The following is a pdf of a comparative list of the grammatical terms or functional vocabulary of Portuguese, Galician, Spanish and Catalan.
Within the Arabic speaking world there is considerable dialect diversity. In addition to the colloquial dialects, there is a superposed literary language which can be roughly divided into three historical periods: (1) Classical Arabic, approximately spanning the sixth through eighth centuries, characterized by the dominant influence of Arabs themselves (politically and culturally, including the literary output), and most notably including pre-Islamic poetry, the Koran, and the early Islamic literature; (2) Medieval Arabic, continuing up through much of the Nineteenth Century, characterized by a codified grammar and the predominant influence of non-Arab writers, and culminating in a long period of declining social and political importance; and (3) Modern Written Arabic, reflecting a renaissance in Arab self-consciousness and certain very notable trends toward breaking with the traditional forms and ideals.
Thus, in the Arab world today, Modern Written Arabic has no native speakers, is rather specialized in function as the vehicle of literary expression within Arab society, is of high prestige as the modern counterpart of a highly esteemed literary language of thirteen centuries duration, and has had a long history of painstaking, thorough grammatical study. It has, in addition, a number of grammatical categories not present in the colloquials.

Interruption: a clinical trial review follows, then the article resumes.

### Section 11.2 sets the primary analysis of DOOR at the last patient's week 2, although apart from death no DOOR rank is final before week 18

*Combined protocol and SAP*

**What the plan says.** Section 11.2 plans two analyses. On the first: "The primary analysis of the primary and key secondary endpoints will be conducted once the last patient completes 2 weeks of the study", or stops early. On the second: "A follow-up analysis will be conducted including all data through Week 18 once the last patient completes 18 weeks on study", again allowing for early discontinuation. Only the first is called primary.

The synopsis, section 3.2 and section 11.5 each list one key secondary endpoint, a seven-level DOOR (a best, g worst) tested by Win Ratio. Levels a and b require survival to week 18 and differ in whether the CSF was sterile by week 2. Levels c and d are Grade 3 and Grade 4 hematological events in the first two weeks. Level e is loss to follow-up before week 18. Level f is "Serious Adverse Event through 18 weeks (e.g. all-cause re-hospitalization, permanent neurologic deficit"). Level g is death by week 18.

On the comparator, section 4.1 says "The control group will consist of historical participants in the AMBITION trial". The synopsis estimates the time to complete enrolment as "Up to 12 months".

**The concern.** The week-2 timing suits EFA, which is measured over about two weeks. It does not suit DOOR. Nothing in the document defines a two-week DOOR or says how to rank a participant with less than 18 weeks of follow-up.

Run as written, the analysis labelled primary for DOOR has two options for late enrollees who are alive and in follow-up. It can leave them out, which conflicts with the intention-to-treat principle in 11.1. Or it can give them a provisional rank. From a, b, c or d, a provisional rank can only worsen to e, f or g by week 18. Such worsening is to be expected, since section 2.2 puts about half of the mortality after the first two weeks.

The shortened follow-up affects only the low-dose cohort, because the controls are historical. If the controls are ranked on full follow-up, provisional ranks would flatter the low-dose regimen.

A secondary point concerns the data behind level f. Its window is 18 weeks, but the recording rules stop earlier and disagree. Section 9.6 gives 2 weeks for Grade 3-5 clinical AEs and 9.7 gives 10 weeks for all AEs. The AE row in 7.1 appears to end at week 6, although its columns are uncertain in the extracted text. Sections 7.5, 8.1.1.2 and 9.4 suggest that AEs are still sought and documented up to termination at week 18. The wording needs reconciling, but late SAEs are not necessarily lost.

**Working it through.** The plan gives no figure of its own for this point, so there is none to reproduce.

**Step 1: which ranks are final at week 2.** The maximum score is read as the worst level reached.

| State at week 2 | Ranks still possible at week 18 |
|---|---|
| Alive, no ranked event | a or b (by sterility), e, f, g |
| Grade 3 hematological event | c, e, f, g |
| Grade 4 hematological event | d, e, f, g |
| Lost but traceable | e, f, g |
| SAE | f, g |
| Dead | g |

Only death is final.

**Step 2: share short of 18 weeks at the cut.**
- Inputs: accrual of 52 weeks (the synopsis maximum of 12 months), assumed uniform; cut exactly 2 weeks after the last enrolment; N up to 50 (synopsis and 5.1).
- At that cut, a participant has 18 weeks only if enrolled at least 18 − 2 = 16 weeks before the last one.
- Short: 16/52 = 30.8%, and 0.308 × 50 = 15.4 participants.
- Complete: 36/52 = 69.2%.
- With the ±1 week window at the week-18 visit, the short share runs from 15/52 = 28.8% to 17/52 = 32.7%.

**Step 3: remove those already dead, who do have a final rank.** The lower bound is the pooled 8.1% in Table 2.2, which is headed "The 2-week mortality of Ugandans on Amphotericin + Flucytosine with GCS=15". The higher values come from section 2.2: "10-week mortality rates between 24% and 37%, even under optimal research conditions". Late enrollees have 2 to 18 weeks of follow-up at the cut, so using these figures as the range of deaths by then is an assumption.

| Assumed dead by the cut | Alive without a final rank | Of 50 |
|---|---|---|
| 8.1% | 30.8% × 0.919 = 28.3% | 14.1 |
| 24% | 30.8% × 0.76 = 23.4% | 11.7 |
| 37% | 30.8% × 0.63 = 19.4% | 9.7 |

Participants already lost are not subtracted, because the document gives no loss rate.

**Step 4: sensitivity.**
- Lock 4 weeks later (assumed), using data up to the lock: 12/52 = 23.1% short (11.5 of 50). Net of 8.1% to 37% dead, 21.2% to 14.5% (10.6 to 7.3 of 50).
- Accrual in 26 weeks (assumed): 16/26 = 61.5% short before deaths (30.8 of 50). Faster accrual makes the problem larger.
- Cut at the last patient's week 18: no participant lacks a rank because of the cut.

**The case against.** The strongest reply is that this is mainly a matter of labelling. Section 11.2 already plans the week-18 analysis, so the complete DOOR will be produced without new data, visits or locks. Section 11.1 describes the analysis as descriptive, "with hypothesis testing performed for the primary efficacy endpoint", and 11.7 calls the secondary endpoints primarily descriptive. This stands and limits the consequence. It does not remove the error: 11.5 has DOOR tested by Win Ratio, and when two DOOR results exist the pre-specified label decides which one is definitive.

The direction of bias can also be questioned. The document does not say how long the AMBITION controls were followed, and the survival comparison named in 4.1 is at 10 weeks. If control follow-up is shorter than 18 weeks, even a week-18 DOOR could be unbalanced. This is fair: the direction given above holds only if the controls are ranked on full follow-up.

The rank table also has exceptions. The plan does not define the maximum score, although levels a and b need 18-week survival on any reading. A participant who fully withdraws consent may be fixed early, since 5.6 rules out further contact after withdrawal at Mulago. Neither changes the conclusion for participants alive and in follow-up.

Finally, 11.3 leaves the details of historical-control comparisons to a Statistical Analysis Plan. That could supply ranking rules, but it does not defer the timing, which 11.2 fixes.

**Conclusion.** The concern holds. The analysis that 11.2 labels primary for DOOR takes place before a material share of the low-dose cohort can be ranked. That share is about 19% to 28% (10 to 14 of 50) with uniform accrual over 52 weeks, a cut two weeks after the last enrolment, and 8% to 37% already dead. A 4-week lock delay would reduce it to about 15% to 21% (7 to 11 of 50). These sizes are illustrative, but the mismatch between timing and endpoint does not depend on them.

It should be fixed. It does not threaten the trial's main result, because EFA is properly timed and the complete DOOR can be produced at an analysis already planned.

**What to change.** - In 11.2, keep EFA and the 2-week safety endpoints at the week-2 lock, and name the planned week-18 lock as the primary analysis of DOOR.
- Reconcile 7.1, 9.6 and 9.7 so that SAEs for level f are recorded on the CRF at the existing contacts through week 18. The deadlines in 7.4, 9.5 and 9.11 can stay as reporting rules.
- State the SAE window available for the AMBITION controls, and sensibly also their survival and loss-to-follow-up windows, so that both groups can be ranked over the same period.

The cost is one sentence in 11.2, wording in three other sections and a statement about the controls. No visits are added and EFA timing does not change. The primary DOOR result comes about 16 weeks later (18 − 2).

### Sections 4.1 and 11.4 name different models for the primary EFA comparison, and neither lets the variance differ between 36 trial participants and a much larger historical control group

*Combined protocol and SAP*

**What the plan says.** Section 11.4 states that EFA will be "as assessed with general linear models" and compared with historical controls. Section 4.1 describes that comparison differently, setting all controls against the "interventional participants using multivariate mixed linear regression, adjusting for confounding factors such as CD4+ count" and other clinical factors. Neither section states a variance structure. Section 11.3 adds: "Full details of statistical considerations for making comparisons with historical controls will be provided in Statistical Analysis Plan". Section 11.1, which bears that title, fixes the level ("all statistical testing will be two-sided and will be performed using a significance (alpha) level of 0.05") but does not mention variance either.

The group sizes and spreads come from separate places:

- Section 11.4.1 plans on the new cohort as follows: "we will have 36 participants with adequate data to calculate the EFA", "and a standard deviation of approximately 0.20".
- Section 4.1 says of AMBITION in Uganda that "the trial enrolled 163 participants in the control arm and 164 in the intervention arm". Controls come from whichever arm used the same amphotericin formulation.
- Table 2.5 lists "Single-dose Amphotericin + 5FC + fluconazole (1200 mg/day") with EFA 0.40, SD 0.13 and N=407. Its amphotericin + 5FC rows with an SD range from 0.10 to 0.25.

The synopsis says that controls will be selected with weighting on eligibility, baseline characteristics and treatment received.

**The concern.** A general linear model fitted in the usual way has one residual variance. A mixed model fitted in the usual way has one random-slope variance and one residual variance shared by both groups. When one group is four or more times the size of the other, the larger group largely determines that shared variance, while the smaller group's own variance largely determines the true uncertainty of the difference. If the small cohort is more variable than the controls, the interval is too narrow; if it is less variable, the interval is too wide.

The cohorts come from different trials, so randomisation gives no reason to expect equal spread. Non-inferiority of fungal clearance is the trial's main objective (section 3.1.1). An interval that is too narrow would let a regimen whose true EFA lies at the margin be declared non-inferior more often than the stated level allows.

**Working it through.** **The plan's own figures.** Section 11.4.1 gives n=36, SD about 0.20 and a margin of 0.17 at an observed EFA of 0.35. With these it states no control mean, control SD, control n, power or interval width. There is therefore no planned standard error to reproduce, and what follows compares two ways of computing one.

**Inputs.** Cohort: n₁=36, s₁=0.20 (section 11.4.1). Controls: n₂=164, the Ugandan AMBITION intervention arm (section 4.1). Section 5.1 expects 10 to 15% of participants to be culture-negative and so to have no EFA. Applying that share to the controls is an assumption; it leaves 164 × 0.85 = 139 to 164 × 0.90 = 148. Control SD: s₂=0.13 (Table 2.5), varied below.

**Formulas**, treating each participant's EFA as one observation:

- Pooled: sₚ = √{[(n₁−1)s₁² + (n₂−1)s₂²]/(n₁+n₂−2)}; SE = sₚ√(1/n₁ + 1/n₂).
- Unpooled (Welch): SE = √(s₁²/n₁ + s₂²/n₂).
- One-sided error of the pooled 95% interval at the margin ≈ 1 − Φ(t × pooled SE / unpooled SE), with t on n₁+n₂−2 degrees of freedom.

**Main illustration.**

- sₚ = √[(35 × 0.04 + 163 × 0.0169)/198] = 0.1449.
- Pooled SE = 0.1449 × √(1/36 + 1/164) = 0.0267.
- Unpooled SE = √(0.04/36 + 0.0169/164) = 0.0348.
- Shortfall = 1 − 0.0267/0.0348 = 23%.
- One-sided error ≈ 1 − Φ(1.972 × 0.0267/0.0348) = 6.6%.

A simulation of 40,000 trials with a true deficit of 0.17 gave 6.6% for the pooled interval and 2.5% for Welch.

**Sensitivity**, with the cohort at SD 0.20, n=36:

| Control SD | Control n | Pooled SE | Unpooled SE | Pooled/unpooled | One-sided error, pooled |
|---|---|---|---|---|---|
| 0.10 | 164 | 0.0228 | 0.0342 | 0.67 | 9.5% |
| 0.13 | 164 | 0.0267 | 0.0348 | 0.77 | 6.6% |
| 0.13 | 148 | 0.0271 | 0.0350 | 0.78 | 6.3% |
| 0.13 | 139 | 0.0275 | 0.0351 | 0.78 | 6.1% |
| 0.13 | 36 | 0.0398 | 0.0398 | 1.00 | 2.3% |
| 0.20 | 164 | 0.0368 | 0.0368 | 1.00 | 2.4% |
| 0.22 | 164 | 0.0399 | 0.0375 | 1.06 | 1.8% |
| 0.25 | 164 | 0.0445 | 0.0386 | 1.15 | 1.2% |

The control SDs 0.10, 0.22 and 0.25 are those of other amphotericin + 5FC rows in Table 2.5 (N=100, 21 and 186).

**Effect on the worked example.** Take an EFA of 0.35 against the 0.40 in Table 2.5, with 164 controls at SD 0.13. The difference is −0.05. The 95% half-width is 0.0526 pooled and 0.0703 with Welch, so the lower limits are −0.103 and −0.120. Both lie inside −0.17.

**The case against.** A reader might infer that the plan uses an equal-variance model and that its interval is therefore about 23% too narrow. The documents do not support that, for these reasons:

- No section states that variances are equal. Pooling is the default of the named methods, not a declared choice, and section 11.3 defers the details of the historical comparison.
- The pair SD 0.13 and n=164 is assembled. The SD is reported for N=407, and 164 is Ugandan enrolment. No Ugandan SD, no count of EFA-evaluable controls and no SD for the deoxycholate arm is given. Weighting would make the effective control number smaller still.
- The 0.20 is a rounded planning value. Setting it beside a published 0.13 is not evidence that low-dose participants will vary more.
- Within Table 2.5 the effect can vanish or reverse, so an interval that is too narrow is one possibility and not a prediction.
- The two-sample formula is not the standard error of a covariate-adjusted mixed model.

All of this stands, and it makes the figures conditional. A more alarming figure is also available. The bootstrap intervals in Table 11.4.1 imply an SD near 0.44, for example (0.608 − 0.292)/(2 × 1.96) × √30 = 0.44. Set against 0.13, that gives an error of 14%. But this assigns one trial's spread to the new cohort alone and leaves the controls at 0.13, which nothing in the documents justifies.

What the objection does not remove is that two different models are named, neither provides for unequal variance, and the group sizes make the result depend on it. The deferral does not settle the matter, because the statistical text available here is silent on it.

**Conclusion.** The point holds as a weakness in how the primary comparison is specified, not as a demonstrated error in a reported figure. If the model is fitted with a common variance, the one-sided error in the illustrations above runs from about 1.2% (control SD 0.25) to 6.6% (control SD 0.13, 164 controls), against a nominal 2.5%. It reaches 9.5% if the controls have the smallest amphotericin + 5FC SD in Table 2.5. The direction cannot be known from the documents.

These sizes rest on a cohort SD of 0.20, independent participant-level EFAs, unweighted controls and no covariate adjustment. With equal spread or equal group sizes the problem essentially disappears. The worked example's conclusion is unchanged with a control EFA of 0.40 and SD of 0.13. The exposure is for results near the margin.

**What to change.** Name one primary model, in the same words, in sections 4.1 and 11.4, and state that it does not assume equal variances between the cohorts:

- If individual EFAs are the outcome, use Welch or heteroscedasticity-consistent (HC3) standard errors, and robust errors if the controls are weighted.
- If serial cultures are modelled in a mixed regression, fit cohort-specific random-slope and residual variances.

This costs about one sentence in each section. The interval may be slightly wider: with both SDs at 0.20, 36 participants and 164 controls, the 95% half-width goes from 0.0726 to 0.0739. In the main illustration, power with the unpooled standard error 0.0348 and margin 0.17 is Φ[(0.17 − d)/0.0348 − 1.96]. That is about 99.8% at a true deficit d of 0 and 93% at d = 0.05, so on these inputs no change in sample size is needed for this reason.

Resource: Foreign Service Institute Modern Written Arabic
We who supervise Portuguese instruction at the Foreign Service Institute have observed that the majority of students who already speak Spanish make better progress in Portuguese than those who do not. Although the Spanish they know so well makes frequent and unwanted intrusions on their Portuguese, it also gives them considerable insight into the new language. So much of what was learned in Spanish is now applicable to Portuguese. Our conclusion is that the advantages of this transfer factor far outweigh the disadvantages of interference.
This manual has grown out of a need to supply students with a guide to making the Spanish to Portuguese conversion. It is written in a casual, informal style, not unlike the conversational style of the classroom, where much of its content had its origin and initial expression. It provides an extensive examination of those Spanish / Portuguese correspondences that have proven most troublesome to students, correspondences which you must be particularly aware of if you wish to keep your Portuguese separate from your Spanish. This manual is not exhaustive in its approach, it does not attempt to cover alI the differences between the two languages. An attempt to examine the distinctions between European and Brazilian Portuguese is beyond the scope of this manual. On the assumption that the majority of users will be studying Standard Brazilian Portuguese, I have elected to write about this variety.
We recommend that you read about the sounds and do the pronunciation exercises at the very beginning of your Portuguese course, for it is then that you will experience most of your interference from Spanish pronunciation.
Resource: Foreign Service Institute
The purpose of this booklet is to describe the major differences between the Levantine (Palestinian and Lebanese) and Egyptian (Cairene) dialects of Arabic. It is assumed that the reader of this book has a good mastery of one of the dialects.
The dialects are almost entirely mutually intelligible for native speakers but since the differences are more pronounced at the basic level they often pose a great problem for a person whose command of Arabic is still at an elementary of intermediate stage.
Resource: Foreign Service Institute Levantine and Egyptian Arabic